Self-Portrait, in Dad’s Jacket: Memoir

Jeremy Hughes


My dad’s bigger than your dad! He’s 6’3”, 17½ stone and wears size 11 shoes!

No one else’s father came close. In the early seventies, when the country stopped to watch Miss World, statistics mattered, and all I ever wanted was to grow up to be the same size. And have a hairy chest.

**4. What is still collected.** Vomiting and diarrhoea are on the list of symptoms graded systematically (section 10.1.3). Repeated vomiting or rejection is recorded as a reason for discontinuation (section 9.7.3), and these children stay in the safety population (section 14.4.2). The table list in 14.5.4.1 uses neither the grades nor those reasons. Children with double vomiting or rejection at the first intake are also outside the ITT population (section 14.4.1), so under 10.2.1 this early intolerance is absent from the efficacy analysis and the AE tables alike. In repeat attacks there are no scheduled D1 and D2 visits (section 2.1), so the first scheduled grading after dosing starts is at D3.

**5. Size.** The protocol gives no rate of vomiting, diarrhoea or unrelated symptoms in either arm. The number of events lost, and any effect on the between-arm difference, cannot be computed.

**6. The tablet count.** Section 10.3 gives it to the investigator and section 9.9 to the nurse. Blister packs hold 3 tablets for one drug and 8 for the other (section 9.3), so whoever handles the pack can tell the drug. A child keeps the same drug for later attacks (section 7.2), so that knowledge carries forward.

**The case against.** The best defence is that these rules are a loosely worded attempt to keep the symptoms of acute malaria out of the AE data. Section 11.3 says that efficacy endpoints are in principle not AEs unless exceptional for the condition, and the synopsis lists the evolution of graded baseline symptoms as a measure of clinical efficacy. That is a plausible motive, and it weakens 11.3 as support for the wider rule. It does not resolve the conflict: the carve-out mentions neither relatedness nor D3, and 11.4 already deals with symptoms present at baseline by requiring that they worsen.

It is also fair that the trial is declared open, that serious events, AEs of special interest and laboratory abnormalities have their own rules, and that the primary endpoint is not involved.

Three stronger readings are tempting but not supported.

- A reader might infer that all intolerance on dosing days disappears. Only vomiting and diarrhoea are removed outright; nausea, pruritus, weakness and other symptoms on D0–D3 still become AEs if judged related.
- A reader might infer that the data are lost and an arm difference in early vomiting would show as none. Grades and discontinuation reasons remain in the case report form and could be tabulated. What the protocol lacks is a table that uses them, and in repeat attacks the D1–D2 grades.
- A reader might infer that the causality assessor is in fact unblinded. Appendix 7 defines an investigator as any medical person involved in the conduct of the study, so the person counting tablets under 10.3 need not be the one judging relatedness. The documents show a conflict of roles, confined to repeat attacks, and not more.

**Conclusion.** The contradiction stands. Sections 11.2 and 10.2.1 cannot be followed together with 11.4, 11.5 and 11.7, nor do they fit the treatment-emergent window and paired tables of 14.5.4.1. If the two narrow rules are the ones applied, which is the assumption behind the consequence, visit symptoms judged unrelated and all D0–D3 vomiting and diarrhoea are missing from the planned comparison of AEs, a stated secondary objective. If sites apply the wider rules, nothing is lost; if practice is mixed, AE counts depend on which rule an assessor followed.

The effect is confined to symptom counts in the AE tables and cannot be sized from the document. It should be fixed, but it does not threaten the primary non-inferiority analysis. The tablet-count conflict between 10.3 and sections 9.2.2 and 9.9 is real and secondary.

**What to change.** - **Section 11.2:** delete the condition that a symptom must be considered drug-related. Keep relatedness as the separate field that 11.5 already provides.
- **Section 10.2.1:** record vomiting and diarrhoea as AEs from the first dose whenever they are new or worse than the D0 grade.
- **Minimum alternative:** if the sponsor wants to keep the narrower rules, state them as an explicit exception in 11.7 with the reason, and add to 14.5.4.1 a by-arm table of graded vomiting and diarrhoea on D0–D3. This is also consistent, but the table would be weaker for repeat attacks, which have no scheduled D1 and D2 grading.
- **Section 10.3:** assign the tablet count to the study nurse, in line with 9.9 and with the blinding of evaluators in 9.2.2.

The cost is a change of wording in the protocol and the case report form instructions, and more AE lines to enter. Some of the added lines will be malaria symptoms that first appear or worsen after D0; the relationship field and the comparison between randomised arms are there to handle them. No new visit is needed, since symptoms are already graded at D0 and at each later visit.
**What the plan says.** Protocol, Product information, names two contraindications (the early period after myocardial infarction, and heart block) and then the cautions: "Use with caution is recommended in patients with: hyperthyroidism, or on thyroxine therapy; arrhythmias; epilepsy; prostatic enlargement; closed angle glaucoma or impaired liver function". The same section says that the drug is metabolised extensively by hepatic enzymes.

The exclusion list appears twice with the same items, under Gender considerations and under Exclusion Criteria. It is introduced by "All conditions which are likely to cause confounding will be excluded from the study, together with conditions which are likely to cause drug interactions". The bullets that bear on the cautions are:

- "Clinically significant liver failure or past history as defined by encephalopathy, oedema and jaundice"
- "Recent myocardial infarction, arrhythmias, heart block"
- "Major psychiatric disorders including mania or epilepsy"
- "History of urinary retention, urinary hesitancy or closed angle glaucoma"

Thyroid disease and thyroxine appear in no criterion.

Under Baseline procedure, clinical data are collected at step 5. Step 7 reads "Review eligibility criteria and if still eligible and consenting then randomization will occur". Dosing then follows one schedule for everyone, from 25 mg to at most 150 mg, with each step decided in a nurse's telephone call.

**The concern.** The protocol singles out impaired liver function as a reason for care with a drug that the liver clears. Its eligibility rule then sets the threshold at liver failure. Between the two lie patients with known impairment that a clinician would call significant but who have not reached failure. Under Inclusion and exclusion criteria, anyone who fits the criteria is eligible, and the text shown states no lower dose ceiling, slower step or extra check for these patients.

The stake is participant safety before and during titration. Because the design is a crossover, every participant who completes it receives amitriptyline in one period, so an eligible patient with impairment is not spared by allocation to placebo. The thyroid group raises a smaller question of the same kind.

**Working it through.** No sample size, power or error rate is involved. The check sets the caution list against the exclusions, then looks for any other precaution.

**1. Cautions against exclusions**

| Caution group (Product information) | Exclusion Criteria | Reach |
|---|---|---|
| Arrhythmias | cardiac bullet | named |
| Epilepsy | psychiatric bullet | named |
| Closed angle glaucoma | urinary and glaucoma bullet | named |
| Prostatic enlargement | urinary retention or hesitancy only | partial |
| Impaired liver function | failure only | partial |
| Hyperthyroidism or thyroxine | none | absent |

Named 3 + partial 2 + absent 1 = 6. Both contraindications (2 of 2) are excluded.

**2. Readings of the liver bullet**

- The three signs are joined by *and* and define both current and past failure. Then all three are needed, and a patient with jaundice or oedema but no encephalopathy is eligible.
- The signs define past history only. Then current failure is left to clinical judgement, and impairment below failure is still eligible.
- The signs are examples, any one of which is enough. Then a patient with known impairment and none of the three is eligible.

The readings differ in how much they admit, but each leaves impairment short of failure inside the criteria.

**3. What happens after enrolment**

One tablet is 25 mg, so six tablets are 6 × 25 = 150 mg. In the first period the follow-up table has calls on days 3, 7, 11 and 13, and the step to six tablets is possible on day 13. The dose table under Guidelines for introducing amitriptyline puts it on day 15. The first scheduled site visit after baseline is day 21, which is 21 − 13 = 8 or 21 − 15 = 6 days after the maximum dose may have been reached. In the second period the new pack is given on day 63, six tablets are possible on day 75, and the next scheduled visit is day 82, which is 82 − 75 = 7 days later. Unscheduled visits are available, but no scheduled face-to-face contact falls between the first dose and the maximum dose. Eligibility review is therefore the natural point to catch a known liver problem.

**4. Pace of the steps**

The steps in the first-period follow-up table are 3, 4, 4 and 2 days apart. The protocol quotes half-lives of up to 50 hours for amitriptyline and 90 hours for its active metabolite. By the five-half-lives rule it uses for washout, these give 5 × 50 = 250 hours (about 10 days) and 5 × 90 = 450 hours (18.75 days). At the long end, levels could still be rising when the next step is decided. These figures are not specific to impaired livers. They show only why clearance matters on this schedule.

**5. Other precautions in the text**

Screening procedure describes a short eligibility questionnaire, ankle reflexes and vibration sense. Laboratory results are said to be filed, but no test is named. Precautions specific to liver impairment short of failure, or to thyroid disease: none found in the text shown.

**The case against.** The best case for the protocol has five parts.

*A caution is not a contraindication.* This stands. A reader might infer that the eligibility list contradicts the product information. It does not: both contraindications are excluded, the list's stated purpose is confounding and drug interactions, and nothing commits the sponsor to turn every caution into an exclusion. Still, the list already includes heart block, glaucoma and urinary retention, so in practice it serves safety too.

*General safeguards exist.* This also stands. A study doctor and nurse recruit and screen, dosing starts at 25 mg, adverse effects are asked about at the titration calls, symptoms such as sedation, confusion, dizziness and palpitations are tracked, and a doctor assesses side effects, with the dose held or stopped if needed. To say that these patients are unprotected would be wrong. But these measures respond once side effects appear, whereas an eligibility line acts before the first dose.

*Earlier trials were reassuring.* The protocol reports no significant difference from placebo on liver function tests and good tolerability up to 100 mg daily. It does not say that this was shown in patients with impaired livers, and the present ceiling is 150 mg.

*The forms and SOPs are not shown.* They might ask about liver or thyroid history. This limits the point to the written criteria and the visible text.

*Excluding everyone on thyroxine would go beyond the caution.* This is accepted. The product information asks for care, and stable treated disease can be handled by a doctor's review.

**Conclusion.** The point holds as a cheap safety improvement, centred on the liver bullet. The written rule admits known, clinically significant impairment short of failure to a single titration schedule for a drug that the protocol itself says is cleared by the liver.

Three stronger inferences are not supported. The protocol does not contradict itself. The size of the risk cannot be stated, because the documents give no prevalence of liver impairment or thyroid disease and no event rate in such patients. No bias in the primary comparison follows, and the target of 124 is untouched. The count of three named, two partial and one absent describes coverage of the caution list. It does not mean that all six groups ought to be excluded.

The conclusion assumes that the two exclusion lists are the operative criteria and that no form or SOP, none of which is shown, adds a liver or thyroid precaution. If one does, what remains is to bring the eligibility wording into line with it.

Whenever I asked him what he did, he replied, ‘Steelworker.’ I didn’t know what that meant. I understood what a doctor was – Dr Thomas made me better – and I knew what a lawyer was because I watched Crown Court on telly when I was off school ill – but steelworker? The closest I got to knowing was the day he took me on the works’ bus to collect his wages. Men boarded at each stop and ripped into each other until they saw me and checked themselves. Some of them put their heads against the window and slept. They might have worked a ‘doubler’, two shifts in a row, or they had ‘doubled back’, that is, gone home to bed then woken to go straight back for the next shift. Llanwern: three and a half miles long from nose to tail, breathing fire and smoke. Dad went into it every day and came home without a scratch, so I’d be all right with him...

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